Wednesday 4 May 2016

Denotation and Connotation in Learning Analytics

One of the criticisms of current data obsessions is the way in which analytic results appear to 'shout science': in other words, to make a claim for objectivity from collective subjectivities. Science is held to be domain of objectivity - of denotative claims: the realm where one points at something and says 'it's clearly moving at speed x, with momentum y" and so on. The subjective world is a world of connotation and interpretation: meaning arises between things. 'Shouting science' makes denotatative claims about connotative processes. In the final analysis, this is an act of oppression: it can only impose an 'objective' judgement on those whose connotative processes might not only come to a different conclusion, but almost certainly come to a different conclusion in the additional light of the imposition of analytic claims to truth.

What's wrong here is not data analytics itself. It is our view of science which is mistaken. To put it quite simply, 'objective' judgements are not indicative of stable entities in the world to which labels can be attached. They are indicative of coherences of understanding and expectation around which action can be coordinated. Zebras have no word of 'lion', but there is a coherence of expectation among zebras that coordinates action when a lion is spotted. We see the effects of these coherences in the regularities of behaviour which occur around particular entities: lifeworld entities like 'lions' exhibit a universal constraint on behaviour rendering it surprisingly predictable.

The question, with regard to data, is whether there is some indicative index of this coherence of understanding. But the same logic applies. Such an indicative index, were one to be available, is itself indicative of coherences of understanding and expectation around which action can be coordinated. However, when things get more abstract, deeper problems set in. A declaration of  an index by a powerful person can create a coordination of behaviour driven by understanding and expectations about the constraints of power dynamics, not the index itself. This is where false consciousness begins - and misleading representations of science.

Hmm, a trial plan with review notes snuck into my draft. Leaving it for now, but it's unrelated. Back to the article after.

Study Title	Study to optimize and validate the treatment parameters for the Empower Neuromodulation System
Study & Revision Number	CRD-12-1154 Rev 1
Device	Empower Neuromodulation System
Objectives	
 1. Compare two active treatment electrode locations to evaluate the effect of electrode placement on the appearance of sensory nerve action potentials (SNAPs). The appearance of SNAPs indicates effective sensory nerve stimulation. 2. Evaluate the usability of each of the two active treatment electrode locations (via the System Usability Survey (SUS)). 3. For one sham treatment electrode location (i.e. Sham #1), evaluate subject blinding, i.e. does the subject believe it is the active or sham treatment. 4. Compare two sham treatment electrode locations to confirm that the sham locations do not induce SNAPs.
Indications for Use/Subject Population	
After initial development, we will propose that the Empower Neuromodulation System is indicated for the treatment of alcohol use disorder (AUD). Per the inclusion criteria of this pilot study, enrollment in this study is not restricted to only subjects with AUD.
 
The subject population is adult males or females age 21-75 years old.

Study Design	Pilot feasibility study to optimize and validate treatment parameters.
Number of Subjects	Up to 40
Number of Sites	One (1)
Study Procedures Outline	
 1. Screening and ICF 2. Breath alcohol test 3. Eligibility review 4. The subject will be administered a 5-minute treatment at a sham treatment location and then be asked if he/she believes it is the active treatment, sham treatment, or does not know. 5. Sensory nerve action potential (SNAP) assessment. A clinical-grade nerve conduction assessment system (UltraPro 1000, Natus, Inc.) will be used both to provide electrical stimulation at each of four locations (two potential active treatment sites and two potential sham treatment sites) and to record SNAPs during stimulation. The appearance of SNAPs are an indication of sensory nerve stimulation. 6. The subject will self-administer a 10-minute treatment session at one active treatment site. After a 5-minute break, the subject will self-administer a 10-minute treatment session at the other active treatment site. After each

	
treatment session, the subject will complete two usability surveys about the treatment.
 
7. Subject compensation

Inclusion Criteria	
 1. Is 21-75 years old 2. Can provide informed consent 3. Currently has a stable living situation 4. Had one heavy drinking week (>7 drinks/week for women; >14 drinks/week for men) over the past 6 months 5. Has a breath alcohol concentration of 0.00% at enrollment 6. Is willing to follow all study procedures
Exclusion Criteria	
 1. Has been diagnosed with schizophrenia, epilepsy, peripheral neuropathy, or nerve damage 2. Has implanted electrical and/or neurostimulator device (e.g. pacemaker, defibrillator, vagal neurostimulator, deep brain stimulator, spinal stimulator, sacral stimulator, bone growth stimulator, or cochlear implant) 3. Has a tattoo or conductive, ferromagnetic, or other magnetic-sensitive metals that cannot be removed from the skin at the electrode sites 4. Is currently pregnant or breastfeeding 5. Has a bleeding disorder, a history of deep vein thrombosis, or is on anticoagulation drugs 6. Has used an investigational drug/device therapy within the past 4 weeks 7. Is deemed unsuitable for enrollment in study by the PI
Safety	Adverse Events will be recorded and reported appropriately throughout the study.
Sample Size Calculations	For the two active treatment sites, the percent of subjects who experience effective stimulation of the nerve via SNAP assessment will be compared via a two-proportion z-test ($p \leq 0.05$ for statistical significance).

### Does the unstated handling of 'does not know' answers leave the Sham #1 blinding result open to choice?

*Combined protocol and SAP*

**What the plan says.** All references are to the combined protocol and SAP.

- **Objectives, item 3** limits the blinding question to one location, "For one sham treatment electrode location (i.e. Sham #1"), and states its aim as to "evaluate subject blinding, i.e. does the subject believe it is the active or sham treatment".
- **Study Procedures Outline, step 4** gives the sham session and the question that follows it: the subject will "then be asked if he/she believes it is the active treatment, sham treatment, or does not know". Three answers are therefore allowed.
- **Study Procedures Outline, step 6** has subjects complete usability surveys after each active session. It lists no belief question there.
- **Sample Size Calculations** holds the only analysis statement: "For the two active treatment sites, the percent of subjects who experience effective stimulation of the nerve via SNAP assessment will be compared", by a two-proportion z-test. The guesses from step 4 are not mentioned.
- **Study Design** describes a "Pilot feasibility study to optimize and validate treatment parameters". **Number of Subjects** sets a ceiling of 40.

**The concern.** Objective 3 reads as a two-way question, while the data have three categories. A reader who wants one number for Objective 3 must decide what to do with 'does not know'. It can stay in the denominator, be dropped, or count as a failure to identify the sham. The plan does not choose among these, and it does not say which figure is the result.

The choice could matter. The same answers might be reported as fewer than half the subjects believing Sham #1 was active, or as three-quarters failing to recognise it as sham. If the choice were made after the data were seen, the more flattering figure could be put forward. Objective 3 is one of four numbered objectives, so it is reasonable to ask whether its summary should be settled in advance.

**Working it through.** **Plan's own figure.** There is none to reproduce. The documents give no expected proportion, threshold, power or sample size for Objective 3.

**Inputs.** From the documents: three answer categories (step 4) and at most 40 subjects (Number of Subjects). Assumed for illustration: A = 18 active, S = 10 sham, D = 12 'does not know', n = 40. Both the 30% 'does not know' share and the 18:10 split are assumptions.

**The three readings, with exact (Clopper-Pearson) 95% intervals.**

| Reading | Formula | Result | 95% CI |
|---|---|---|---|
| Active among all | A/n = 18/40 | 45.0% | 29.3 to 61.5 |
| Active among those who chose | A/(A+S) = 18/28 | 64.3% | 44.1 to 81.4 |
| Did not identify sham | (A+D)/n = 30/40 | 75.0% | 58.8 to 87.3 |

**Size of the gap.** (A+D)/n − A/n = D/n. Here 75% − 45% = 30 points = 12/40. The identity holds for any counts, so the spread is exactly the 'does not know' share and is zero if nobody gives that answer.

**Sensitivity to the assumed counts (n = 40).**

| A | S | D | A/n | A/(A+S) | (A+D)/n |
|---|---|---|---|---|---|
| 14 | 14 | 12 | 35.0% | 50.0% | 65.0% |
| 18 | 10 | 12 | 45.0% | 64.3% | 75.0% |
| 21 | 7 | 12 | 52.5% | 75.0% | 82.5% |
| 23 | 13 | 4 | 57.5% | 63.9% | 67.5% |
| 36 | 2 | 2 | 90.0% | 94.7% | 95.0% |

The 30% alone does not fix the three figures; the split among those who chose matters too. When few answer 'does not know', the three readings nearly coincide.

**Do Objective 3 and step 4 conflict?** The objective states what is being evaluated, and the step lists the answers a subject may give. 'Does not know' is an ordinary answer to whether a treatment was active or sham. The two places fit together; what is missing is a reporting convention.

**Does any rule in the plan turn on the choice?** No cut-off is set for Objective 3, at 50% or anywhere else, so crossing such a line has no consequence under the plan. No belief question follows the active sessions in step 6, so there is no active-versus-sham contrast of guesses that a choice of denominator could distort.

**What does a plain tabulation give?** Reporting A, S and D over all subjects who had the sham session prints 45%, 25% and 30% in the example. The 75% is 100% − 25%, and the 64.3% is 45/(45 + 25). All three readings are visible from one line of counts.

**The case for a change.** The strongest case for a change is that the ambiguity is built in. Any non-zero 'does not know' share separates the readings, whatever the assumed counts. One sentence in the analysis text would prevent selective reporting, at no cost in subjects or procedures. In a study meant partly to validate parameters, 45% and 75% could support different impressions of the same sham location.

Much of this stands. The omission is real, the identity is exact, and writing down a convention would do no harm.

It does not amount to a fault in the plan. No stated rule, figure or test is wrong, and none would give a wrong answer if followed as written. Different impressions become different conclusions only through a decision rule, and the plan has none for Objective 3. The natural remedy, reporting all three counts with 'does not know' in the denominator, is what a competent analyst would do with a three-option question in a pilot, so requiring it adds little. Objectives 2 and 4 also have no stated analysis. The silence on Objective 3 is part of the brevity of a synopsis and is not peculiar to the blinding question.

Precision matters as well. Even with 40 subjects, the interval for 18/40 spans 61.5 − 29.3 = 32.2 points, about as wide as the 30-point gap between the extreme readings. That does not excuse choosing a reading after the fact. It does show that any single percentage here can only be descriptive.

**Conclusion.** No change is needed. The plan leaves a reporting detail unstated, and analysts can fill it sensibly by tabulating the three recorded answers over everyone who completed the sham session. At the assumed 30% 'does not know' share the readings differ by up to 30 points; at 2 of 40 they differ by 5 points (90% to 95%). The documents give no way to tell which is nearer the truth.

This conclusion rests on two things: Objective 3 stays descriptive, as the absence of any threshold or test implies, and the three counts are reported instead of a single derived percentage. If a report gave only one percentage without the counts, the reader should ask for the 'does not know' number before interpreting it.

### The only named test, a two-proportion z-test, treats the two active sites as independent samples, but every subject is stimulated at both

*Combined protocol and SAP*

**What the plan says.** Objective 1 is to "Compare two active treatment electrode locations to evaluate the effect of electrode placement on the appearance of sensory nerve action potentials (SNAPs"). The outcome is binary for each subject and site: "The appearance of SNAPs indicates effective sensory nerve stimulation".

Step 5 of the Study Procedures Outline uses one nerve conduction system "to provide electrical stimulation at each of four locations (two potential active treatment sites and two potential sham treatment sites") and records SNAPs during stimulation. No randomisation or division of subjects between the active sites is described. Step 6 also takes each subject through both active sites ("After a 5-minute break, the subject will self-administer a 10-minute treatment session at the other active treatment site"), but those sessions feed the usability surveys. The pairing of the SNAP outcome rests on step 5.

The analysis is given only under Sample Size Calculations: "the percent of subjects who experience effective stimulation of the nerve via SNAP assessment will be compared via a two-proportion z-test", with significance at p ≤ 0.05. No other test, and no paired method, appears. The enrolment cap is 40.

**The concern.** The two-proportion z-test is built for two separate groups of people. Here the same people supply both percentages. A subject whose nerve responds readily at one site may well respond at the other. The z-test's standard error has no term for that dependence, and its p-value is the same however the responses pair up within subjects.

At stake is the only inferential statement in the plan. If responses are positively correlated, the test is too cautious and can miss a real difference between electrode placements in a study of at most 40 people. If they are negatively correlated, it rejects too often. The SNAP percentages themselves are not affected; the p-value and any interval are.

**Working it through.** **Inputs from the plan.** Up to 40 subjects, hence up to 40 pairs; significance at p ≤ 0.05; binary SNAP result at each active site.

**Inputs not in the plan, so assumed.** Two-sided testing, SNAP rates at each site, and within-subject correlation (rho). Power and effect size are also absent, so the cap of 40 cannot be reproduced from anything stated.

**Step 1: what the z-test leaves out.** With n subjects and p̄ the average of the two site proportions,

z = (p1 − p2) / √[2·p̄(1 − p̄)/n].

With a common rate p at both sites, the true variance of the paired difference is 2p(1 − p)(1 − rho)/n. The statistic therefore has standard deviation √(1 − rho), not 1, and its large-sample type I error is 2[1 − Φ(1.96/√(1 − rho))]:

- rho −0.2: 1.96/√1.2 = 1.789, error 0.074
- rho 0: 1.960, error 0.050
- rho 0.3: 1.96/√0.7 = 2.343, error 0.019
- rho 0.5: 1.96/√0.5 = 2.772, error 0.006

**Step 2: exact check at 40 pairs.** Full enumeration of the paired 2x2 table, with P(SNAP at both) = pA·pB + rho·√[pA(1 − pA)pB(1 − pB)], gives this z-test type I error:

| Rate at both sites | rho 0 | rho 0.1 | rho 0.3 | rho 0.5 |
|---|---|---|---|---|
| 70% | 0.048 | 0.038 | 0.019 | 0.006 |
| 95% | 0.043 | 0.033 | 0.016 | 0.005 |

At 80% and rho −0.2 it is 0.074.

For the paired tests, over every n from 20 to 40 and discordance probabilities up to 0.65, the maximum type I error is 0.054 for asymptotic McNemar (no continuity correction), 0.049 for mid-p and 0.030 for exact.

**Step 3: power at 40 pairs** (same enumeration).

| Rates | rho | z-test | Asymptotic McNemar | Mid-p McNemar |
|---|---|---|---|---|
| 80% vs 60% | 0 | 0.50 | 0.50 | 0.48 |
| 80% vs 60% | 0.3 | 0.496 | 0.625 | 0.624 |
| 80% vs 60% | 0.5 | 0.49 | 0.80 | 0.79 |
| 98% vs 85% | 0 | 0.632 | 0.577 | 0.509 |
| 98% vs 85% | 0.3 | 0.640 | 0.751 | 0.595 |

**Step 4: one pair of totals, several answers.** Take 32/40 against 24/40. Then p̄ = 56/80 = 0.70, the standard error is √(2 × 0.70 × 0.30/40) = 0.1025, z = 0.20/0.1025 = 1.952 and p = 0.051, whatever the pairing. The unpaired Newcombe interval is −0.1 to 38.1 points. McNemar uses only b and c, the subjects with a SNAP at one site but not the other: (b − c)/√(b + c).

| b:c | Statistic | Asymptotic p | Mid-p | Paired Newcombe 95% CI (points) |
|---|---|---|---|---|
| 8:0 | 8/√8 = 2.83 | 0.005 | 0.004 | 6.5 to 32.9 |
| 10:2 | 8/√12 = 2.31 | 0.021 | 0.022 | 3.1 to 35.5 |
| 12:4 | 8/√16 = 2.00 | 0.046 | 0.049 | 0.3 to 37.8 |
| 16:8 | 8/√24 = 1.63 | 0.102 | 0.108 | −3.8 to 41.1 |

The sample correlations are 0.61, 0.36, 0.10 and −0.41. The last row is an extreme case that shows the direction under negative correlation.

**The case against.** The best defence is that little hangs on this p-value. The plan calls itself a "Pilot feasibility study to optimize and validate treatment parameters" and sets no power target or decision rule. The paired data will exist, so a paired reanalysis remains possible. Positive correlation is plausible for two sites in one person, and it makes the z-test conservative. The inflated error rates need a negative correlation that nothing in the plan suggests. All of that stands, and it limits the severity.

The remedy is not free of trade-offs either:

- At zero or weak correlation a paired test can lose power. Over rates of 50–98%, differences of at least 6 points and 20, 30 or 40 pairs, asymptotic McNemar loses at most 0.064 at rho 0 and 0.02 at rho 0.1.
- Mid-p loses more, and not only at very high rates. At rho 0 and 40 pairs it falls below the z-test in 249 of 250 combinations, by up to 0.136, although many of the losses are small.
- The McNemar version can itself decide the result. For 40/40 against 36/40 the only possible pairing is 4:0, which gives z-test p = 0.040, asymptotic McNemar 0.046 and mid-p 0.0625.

If learning analytics is seen as a set of creative re-representations of things that happen in education, then it can make a more modest claim to add to the numerous descriptions of educational processes we already have. It is another descriptive layer in our connotative process. In a way, it is rather like how poets describe things:

Understanding is built up from the accretions of references. So too might we build up an understanding of learners through accretions of representations of what they do. The Facebook analytical graph is one of many possible descriptions of interactions online. It may be that such representations are important because so few alternative descriptions of online behaviour are available. In face-to-face communication we have bodies, sounds, movements, smells, touch and so on. Each contributes a layer of the connotative experience. Is it a wonder that online we feel the need to create this diversity of description?

But then if we do this, and we assert it as denotative, a distortion occurs. But we only do this because we think this is what science does. 

The scientific question concerns the generative power of the imagination and the discovery of constraints that nature imposes on imagined mechanisms. Codified mechanisms are coordinators of discursive processes. That might be the beginning of organised attempts to find those mechanisms in nature: The Hadron Supercollider is a good example. When some mechanisms are not found, the natural constraints which prevent them can also be coordinated. It's not finding the Higgs Boson which is important; it is identifying those speculated mechanisms which cannot be found.

Our research approach to education would look very different if we applied this approach. We would identify the constraints within which theoretical constructs are upheld, and where they don't work. Most importantly for the data analysts, the appreciation of constraints requires the accretion of many different descriptions. It is in exercising a connotative judgement that understandings between us can be coordinated.

In a deep way, science IS education.

No comments: